Senator Edmund Muskie of Maine was the leading candidate for Democrats, but McGovern insisted on heavily campaigning in Iowa. McGovern lost the Iowa Caucus to Edmund Muskie, but he came a close second and garnered enormous media attention thanks to reporting from The New York Times. 

This momentum worked for McGovern, and he went on to win the nomination but lost the general election to Richard Nixon.

As I said, it was a rough period for Democrats.

Learning from McGovern’s success, Jimmy Carter used the same tactics in 1976 to attract media attention and, like McGovern, won the nomination.

Luckily for Democrats, this time Carter won the presidency. In a matter of four years, the Iowa Caucus proved to be extremely powerful and is seen as the unofficial beginning of the Presidential Election.

So now that we (sort of) understand the importance of the Iowa Caucus, how is it different from a primary?

Well to start, state and local governments run the primaries, as opposed to caucuses which are private events run by the political parties themselves.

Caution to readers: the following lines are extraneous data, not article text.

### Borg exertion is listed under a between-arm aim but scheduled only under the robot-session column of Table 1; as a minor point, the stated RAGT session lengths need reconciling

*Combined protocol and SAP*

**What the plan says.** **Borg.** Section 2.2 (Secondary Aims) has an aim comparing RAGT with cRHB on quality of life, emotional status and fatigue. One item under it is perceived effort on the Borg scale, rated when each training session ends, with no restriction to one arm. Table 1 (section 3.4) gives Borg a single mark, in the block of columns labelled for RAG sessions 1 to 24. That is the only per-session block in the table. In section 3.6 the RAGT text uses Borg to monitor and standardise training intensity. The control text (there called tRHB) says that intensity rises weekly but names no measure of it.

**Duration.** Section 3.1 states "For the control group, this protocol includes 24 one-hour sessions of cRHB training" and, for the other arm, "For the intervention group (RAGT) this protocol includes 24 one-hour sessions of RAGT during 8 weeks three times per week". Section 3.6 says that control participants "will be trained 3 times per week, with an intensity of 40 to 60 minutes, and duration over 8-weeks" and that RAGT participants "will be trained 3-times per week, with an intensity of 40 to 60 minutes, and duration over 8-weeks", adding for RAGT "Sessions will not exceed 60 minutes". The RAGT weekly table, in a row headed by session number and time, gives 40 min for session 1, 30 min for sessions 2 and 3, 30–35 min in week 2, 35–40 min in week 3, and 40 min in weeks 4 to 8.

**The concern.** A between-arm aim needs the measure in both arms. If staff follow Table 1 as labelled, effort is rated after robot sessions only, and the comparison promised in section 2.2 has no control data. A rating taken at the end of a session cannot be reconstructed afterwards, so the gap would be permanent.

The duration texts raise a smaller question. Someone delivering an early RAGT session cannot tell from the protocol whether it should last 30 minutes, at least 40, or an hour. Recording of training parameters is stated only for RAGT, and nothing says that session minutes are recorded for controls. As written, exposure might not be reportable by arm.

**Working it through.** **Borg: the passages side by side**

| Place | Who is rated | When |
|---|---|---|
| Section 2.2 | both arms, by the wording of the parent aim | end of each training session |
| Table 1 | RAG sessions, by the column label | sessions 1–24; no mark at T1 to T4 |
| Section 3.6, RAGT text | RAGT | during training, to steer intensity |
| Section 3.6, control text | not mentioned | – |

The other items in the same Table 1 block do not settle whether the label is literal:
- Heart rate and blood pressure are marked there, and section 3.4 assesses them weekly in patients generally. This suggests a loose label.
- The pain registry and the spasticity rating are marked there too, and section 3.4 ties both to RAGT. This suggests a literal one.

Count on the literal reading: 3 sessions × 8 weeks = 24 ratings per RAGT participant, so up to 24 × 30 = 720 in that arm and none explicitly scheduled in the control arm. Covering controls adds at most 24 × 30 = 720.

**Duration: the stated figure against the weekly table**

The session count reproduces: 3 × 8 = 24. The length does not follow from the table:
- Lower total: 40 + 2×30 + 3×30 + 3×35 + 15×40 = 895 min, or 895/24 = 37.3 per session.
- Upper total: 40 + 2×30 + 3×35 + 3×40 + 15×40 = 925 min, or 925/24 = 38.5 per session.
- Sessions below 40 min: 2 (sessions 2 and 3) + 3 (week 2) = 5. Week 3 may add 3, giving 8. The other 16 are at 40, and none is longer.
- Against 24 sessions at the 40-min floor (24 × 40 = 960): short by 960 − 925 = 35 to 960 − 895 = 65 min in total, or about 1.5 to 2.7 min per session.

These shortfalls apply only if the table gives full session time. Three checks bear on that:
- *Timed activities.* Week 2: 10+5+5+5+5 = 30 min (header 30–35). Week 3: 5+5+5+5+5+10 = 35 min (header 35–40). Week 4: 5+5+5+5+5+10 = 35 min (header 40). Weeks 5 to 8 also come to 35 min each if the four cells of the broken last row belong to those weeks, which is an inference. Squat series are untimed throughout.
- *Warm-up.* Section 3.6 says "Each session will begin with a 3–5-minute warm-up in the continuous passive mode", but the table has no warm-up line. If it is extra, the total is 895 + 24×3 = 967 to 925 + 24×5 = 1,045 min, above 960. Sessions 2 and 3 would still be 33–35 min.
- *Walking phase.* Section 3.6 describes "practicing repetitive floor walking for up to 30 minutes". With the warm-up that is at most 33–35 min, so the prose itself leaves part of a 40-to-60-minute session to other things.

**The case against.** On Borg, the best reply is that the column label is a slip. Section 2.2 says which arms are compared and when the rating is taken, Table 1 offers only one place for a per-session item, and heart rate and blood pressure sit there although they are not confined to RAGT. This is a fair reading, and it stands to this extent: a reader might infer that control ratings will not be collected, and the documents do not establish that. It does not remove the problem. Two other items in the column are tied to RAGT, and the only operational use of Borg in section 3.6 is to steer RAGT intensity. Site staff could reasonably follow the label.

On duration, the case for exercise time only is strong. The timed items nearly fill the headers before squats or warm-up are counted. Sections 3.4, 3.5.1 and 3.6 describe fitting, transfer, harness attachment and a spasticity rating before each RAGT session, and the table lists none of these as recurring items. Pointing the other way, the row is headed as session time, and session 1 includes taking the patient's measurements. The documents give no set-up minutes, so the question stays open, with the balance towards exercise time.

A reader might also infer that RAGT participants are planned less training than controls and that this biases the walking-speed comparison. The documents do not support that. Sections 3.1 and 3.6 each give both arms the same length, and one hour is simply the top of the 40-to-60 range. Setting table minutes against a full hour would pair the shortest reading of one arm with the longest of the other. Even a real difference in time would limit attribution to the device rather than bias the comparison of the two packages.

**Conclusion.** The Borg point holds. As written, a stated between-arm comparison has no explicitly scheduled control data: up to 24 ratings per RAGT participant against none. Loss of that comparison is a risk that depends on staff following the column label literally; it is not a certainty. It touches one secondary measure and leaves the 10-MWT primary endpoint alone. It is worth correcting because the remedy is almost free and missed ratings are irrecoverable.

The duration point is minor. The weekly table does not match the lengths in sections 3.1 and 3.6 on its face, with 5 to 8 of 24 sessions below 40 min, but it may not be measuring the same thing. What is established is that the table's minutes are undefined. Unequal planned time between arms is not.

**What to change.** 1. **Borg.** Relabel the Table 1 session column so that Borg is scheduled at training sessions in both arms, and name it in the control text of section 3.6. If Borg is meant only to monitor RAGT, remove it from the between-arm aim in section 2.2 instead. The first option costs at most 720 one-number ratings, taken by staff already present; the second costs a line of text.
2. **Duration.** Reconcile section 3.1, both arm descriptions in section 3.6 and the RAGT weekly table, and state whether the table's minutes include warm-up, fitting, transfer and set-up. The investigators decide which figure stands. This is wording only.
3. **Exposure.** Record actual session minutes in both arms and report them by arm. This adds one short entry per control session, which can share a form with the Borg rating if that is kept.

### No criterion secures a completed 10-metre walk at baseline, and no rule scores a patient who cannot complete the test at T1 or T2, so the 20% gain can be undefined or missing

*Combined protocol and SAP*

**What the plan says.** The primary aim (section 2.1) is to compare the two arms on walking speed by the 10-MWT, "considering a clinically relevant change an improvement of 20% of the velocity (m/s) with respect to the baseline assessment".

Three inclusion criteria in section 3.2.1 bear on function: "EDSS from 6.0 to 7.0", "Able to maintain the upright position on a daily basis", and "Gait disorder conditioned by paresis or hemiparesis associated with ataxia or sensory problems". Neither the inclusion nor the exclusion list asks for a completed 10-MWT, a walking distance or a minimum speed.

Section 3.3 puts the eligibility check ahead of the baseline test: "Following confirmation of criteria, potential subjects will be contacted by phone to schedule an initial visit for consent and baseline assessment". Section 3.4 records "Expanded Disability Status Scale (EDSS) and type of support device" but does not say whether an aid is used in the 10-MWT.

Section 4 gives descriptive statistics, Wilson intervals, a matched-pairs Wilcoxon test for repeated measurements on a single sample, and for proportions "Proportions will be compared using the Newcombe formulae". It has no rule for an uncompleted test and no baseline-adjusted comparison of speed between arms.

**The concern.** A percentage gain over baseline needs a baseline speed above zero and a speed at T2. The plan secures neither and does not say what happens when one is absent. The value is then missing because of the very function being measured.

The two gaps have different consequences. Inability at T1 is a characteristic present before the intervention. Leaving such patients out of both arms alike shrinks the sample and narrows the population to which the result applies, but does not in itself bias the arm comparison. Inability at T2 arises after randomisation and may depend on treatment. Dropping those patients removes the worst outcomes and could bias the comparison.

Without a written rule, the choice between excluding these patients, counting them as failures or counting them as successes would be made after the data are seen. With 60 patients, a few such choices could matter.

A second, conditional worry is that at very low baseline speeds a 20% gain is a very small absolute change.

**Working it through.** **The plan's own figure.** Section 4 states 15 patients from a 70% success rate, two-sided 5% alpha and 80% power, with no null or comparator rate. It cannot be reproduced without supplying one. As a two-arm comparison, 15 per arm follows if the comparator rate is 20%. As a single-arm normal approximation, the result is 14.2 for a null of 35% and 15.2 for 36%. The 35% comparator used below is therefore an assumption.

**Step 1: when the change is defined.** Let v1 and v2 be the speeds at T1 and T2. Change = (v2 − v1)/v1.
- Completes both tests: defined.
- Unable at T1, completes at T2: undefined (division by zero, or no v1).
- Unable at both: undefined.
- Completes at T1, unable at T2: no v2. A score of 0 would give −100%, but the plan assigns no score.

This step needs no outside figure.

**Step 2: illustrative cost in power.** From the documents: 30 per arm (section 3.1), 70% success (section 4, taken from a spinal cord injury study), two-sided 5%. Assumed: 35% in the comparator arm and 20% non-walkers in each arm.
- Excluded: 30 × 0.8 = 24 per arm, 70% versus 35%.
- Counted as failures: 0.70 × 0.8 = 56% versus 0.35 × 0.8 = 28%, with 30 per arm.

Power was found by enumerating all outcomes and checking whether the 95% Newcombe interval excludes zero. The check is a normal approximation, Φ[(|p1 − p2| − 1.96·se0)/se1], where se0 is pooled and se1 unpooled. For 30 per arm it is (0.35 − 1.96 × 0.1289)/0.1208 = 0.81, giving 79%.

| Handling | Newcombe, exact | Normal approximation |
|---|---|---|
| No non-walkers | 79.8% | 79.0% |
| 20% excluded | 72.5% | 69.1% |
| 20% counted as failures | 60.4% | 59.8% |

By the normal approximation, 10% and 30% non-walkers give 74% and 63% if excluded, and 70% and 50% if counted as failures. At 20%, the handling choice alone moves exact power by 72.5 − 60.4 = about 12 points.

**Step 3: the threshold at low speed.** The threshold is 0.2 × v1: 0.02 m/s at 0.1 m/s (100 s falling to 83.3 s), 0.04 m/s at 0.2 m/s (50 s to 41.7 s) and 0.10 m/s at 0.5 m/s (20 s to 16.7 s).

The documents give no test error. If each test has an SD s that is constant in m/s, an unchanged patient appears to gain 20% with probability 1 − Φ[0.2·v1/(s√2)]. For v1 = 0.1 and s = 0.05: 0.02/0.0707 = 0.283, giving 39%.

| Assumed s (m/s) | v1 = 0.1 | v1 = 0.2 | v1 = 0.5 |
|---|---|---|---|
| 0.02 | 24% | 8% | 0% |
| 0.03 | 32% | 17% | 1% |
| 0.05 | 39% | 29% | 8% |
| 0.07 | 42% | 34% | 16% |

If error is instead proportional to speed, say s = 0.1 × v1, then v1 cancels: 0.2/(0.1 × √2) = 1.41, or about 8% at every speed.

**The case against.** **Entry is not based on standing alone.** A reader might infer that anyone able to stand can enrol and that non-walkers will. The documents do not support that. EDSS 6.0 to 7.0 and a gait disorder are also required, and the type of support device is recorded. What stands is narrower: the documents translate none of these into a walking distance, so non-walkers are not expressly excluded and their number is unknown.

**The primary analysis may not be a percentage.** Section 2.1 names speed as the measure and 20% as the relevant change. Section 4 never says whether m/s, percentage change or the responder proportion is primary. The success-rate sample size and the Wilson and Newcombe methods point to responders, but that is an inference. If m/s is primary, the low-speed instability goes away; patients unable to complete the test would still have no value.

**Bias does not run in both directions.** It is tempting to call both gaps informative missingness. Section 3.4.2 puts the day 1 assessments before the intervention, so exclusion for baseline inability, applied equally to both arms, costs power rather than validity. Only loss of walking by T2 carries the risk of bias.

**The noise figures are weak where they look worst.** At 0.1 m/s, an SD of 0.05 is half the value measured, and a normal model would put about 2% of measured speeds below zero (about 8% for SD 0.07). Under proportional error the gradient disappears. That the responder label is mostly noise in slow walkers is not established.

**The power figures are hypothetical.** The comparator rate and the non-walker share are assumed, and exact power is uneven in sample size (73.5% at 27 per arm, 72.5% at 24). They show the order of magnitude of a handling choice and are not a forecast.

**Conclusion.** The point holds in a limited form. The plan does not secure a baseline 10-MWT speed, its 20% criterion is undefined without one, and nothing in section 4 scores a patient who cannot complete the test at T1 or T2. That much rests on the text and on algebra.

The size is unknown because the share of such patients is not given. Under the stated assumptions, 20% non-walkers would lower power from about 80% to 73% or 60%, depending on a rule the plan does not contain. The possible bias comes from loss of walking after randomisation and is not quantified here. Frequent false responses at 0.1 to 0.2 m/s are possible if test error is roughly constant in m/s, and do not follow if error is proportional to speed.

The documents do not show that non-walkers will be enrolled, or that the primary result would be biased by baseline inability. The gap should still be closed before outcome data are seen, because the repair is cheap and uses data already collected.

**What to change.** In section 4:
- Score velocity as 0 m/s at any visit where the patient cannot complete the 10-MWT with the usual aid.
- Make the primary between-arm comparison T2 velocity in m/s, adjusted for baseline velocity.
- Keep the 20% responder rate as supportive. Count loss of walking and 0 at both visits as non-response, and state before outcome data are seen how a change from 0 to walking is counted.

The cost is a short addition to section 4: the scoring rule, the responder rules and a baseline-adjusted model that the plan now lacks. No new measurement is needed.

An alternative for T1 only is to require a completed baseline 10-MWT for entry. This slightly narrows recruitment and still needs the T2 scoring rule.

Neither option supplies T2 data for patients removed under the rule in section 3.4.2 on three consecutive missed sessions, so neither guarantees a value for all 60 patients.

PARTICIPATION is also key. As opposed to a primary where voters head to a polling station to select their nominee, a caucus requires members of a political party to meet and nominate candidates for various offices. Voters have to devote a few hours of their evening to participate in the caucus process.

The dedication of voter’s personal time means that it’s vitally important to have a good ground game in Iowa. Candidates have to make sure that they get their supporters to participate in the caucus.

One key difference between the caucus and the primaries is that people vote out in the open. There are no secret ballots like the primary system. In this way, it is very much like a community gathering.

So How does the Iowa Caucus actually work?

The Iowa Caucuses start at 7 PM local time and lasts for about an hour. The caucus is a closed caucus, meaning you have to be a registered democrat in order to participate but you can register the same day. 

Once in their precincts, voters listen to surrogates make the case for each candidate and then begin to vote.

There are two rounds of voting which will produce three results: The Initial preference results, the reallocated preference results, and the State Delegate Equivalents.